Few public figures since Bob Hawke have emoted their way into Australian hearts the way Melissa Leong did this year. As one of the three new hosts of MasterChef Australia, Leong bonded with contestants, gushed over their food, celebrated the diversity of the line-up, and basked in the honour of being the first female judge, and the first of Asian heritage, in the show’s 12-year history. Not infrequently, she seasoned it all with tears.
“She brought a touch of glamour to a show that was lacking it, but also a touch of humility and honesty, and she was very emotional,” observes media analyst Ian Warner of Moonlighting Connects. “It felt like she really bonded with the contestants.”
And with audiences, too. The departure of original judges Matt Preston, Gary Mehigan and George Calombaris might have signalled the beginning of the end. Instead, with ratings up massively across the 2020 season, it extended its life, and gave Channel Ten confidence to do a junior version of the show for the first time since 2011.
It wasn’t just Leong, of course; fellow judges Jock Zonfrillo and Andy Allen also have their fans.
“MasterChef may not have been Melissa’s first TV appearance, but it cemented her with a broad audience,” says David Knox, founder and editor of website TV Tonight. “The risky rebooting of the judges paid off in spades.”
“Bluey’s superpower is its relatability,” notes Jenny Buckland.
Every year’s a good year for Bluey, the six-year-old blue heeler at the heart of the hit animated series from Brisbane. But this was an especially good year as Bluey collected an Emmy for best pre-school program; its second season began airing on the ABC, BBC and Disney networks worldwide; a third season was commissioned; and a much-delayed (thanks, COVID) theatrical production is finally set to hit stages around the country from December.
Creator Joe Brumm trained at Queensland’s Griffith University, cut his teeth as an animator on children’s TV in the UK, and returned to his hometown determined to make a show that could rival the best the British had to offer. And he succeeded: Bluey is the biggest thing to ever hit the ABC’s iView platform, racking up more than 480 million plays since it first aired in 2018.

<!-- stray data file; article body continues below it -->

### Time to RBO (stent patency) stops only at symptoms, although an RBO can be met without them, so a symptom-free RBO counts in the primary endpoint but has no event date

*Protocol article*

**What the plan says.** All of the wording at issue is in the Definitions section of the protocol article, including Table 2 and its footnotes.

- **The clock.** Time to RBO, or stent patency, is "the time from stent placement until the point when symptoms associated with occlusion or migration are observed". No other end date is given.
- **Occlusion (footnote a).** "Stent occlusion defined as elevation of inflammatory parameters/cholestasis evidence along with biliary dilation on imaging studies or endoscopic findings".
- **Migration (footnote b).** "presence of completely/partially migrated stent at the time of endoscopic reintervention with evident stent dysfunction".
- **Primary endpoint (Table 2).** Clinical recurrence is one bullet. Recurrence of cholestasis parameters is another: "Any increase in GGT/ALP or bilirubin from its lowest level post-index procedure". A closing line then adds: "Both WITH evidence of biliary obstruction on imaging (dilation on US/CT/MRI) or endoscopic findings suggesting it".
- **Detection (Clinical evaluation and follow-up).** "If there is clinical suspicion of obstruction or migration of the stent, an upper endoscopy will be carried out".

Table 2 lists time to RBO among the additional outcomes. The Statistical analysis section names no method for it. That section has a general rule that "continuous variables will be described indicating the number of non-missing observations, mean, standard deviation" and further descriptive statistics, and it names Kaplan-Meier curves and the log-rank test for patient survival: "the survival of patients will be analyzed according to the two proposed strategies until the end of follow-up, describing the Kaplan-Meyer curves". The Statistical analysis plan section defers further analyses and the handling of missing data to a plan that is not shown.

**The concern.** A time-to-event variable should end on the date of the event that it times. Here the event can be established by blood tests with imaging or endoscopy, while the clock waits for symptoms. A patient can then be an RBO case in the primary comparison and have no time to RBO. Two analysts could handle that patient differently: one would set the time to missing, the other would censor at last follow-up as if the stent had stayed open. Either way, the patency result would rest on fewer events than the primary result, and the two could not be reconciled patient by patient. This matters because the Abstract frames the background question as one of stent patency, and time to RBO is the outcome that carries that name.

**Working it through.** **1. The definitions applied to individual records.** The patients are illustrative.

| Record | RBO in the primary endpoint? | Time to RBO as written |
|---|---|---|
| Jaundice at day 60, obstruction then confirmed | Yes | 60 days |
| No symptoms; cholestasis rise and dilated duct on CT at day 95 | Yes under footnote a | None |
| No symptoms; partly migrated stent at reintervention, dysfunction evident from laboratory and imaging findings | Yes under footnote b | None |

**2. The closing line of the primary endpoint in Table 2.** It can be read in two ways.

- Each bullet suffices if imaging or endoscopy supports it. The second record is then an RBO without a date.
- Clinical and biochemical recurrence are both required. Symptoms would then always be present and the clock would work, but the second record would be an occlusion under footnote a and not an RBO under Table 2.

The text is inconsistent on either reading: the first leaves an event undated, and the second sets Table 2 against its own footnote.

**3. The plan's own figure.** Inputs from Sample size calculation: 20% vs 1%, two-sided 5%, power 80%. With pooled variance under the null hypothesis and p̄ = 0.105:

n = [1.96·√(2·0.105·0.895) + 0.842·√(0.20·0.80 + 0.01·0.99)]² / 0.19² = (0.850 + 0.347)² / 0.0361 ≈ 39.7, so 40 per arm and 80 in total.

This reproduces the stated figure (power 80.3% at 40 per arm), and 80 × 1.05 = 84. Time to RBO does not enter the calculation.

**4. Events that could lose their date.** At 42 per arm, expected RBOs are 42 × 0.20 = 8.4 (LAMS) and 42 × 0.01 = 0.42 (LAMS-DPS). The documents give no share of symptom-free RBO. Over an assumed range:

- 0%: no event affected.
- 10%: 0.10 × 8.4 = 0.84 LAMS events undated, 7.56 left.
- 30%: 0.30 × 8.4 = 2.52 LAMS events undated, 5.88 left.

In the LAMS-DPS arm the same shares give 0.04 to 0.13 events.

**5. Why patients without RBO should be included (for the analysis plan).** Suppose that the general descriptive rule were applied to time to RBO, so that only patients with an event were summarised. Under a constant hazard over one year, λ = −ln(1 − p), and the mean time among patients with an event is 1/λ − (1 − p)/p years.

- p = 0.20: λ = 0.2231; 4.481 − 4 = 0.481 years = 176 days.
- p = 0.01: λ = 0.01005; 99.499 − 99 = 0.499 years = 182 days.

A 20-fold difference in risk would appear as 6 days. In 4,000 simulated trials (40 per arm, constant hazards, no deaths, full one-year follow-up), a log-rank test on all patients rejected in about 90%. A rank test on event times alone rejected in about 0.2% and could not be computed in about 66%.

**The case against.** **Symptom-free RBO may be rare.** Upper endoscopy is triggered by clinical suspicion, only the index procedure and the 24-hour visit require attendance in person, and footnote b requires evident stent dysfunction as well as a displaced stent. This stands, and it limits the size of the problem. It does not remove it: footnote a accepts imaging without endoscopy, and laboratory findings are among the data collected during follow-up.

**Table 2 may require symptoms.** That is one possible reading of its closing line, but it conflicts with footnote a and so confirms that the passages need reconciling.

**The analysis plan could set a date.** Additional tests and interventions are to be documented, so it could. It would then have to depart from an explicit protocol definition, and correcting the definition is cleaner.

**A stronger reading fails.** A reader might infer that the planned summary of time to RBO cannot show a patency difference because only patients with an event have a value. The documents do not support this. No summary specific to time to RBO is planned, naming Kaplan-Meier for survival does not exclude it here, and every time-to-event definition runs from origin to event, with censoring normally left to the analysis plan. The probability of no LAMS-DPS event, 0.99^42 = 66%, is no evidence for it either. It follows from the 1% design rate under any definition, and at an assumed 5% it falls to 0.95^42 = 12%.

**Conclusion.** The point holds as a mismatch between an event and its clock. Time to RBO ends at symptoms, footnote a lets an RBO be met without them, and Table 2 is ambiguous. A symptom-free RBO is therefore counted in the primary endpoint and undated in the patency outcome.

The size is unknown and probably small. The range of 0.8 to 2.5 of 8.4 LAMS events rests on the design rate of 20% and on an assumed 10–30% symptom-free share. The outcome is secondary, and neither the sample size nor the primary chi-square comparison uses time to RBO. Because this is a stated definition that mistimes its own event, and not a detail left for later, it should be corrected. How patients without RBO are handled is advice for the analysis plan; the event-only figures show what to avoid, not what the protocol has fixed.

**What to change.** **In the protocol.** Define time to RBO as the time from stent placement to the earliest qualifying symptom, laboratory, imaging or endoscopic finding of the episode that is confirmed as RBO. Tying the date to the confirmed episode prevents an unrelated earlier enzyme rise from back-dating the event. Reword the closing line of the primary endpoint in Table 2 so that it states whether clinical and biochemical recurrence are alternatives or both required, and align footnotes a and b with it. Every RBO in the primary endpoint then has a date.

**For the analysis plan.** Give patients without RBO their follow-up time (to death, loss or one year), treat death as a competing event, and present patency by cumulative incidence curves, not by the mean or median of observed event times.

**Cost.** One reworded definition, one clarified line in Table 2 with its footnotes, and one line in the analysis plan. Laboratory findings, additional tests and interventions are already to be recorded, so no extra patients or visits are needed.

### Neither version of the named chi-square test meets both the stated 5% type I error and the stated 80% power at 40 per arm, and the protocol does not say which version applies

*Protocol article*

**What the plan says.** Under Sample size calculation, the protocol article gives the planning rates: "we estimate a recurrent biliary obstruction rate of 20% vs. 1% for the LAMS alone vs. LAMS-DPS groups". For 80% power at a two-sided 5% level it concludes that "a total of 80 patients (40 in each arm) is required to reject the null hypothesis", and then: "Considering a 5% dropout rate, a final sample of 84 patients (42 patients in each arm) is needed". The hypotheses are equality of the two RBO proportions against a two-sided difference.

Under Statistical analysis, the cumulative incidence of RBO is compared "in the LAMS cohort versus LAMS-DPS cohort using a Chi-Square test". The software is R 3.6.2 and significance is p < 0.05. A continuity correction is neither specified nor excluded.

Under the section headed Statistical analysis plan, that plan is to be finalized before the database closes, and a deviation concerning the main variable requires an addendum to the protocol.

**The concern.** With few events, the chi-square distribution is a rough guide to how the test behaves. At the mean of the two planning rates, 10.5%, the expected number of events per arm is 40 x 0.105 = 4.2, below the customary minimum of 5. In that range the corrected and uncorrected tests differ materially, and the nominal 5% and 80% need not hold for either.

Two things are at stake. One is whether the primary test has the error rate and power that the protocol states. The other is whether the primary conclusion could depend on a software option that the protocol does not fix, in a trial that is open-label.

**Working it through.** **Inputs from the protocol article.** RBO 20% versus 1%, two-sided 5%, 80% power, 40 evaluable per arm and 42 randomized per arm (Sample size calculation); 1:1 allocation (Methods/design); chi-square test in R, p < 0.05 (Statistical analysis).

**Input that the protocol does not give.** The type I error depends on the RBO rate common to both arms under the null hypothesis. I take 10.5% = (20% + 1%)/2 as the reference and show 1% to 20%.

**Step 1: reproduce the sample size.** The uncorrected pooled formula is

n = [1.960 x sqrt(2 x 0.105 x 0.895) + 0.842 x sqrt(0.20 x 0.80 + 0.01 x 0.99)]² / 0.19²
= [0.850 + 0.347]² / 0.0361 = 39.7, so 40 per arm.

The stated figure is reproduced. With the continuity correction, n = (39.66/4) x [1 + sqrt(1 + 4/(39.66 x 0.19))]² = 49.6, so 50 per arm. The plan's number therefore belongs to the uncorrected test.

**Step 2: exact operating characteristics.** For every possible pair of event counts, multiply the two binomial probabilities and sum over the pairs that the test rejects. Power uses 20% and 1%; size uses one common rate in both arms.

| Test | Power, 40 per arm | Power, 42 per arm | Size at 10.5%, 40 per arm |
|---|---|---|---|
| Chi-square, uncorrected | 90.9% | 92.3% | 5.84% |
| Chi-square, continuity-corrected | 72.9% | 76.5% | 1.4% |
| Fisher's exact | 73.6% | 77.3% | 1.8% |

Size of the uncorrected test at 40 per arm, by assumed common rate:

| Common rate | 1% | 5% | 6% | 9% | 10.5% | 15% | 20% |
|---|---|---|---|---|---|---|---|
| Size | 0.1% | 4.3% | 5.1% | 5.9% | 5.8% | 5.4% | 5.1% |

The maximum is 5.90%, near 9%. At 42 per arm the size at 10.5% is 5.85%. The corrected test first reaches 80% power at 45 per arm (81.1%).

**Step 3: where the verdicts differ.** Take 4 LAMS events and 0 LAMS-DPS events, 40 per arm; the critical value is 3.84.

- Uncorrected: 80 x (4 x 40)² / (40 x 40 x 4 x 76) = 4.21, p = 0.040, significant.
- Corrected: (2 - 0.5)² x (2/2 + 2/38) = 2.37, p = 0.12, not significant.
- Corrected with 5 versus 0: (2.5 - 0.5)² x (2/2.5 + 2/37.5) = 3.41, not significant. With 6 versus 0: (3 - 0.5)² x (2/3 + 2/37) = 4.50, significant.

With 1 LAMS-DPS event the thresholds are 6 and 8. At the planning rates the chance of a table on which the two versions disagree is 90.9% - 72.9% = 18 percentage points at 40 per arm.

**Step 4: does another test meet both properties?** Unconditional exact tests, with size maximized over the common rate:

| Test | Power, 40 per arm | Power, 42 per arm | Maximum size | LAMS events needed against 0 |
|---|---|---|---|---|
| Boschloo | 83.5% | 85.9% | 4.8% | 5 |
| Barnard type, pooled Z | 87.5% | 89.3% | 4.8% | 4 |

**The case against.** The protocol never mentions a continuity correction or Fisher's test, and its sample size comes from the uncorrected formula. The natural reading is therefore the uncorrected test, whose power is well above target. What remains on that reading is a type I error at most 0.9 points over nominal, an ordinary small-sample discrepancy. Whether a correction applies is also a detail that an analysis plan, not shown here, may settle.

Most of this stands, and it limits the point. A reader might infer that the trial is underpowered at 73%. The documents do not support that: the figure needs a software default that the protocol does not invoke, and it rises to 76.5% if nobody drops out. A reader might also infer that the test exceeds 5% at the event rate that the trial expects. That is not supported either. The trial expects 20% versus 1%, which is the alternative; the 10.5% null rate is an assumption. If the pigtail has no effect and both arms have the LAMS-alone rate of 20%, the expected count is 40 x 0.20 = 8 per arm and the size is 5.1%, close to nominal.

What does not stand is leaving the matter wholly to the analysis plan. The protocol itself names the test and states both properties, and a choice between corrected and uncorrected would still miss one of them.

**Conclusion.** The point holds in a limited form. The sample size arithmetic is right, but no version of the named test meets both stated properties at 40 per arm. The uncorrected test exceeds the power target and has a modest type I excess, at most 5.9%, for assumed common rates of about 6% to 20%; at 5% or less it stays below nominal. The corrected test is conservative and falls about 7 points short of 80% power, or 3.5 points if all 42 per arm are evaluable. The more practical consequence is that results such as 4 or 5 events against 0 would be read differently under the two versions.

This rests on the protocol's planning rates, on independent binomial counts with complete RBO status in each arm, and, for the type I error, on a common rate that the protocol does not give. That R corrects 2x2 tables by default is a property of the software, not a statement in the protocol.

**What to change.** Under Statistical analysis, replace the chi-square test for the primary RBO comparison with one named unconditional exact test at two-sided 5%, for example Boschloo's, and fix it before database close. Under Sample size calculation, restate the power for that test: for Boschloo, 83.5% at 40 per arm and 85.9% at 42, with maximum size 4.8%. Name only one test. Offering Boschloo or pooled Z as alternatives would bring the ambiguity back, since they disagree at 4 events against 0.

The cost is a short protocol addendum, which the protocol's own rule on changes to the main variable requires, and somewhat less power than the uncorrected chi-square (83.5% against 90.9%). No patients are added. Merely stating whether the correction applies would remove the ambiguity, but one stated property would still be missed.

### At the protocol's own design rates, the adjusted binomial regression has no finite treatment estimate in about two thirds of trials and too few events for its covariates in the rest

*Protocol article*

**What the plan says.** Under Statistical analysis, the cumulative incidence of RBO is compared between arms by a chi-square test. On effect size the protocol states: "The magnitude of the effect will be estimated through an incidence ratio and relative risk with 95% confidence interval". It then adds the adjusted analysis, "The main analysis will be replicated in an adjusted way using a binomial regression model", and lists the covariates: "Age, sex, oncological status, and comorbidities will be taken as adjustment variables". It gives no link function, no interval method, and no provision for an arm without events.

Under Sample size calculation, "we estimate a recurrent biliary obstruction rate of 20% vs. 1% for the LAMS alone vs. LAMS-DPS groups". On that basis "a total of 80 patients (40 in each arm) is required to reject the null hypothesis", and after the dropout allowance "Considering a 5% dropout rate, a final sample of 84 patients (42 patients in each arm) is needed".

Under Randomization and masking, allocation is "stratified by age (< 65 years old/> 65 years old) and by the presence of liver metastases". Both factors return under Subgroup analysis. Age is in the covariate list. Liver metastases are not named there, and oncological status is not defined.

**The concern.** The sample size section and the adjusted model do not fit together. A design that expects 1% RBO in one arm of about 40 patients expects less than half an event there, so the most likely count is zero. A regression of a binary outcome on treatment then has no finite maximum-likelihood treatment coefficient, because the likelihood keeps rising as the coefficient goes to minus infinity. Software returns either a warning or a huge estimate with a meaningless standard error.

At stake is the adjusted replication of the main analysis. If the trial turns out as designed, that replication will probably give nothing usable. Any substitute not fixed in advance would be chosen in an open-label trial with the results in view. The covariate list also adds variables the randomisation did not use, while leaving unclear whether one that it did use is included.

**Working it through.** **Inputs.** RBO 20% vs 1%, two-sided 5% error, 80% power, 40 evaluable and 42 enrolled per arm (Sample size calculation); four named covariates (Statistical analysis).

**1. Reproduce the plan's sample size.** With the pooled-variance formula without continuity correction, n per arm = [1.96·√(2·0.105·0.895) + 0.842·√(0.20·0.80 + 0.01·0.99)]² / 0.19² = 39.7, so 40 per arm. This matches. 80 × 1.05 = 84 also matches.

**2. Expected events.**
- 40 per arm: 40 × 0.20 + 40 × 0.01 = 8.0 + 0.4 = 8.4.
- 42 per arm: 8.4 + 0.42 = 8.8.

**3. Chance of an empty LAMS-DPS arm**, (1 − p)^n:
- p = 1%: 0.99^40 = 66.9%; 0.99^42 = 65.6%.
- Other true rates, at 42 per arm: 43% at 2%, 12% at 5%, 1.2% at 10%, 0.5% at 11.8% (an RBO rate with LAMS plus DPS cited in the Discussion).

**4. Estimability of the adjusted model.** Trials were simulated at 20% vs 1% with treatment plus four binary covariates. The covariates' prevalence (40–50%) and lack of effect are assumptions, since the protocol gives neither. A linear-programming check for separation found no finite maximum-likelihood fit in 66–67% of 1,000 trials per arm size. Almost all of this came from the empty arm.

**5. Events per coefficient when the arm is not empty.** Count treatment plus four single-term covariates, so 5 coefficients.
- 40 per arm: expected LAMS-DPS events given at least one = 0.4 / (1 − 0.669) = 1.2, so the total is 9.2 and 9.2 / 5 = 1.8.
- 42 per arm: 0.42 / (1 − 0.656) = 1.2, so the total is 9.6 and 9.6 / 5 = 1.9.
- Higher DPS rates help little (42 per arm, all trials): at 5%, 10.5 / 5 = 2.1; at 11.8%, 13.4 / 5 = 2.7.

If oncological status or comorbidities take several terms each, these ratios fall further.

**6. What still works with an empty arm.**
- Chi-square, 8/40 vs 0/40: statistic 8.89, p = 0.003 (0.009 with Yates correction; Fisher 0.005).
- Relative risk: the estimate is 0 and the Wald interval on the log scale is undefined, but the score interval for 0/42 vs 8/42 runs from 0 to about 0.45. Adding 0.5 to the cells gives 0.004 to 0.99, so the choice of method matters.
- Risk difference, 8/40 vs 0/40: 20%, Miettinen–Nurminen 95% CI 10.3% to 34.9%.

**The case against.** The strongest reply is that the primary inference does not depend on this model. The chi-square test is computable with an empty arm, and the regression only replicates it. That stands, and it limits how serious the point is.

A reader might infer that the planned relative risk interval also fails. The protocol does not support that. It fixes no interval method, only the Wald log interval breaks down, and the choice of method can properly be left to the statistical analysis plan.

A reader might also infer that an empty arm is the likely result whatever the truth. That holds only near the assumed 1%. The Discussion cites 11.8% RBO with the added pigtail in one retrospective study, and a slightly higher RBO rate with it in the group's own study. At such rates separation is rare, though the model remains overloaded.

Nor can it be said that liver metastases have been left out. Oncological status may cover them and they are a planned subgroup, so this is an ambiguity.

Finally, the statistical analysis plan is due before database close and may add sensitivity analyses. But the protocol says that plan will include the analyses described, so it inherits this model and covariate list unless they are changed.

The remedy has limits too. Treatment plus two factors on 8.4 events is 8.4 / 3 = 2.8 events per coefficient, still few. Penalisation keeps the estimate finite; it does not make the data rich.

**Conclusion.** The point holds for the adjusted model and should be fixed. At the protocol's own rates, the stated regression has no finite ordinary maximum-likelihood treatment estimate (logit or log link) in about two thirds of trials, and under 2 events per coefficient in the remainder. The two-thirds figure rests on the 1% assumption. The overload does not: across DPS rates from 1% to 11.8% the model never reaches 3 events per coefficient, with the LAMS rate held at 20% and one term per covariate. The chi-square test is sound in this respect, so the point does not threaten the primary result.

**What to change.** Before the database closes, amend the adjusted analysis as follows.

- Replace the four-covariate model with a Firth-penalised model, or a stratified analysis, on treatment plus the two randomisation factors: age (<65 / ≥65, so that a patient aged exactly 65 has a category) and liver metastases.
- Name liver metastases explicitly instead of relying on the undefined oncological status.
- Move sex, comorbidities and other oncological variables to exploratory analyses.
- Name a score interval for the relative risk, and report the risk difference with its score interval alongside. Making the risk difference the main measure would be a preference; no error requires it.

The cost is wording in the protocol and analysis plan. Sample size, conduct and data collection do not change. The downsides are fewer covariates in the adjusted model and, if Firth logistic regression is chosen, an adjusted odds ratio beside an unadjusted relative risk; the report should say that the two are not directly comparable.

In 2016, when he was head of children’s content, ABC director of entertainment and specialist Michael Carrington gave Brumm $20,000 to take a rough, one-minute proposal to a full-blown pilot. He’s seen that investment pay off in spades. “Joe has created a show that sits proudly alongside contemporary greats like Charlie and Lola and Peppa Pig, which is a genuine reflection of his great talent,” Carrington says.
“Bluey’s superpower is its relatability,” notes Jenny Buckland, Australian Children’s Television Foundation CEO. “[The characters] live in the suburbs, they juggle work and play, and it is so finely attuned to the minutiae of family life.”
“Bruna returning home to produce Nine Perfect Strangers is a coup for the entire sector,” says Kate Marks, CEO of Ausfilm.
For most film and TV producers, getting one show over the line in 2020 counts as a major win. For Adelaide-born Bruna Papandrea, who has built a career in Hollywood with movies such as Warm Bodies, Gone Girl and Wild as well as the TV series Big Little Lies, the wheels didn’t just keep turning, they gathered serious speed.
She and her fellow producers at Made Up Stories – husband Steve Hutensky and Jodi Matterson – have powered through a year in which much of the industry ground to a halt. The murder mystery series The Undoing, starring collaborator and friend Nicole Kidman, has just hit our screens.
In January the rural crime drama The Dry, based on Jane Harper’s bestselling novel and starring Eric Bana, will arrive in cinemas. A few weeks later Penguin Bloom, starring Naomi Watts as a woman whose family life transforms after taking in an injured magpie, will hit the big screen.
But perhaps the biggest win has been shooting the big-budget drama series Nine Perfect Strangers in Byron Bay with an international cast (Kidman, who is also a producer, Melissa McCarthy and Michael Shannon among them).
“Bruna returning home to produce Nine Perfect Strangers is a coup for the entire sector,” says Kate Marks, CEO of Ausfilm, the agency whose mission it is to entice big-budget foreign productions Down Under.
“Australia’s ability to control the spread of the pandemic is creating such opportunities for our film and television industry.” Proof positive: earlier this month, Papandrea revealed Pieces of Her, an eight-episode Netflix series starring Emmy- and Golden Globe-winning actor Toni Collette, will start shooting in Sydney in January.
Robert Connolly, director of The Dry, says making Nine Perfect Strangers through COVID-19 was a high-stakes gamble whose failure would have been “catastrophic”, but Papandrea pulled it off. “What Bruna has achieved is to pioneer an opportunity for Australia to be the destination of choice for these major works of television,” he says. “It will pave the way for more projects like this.”
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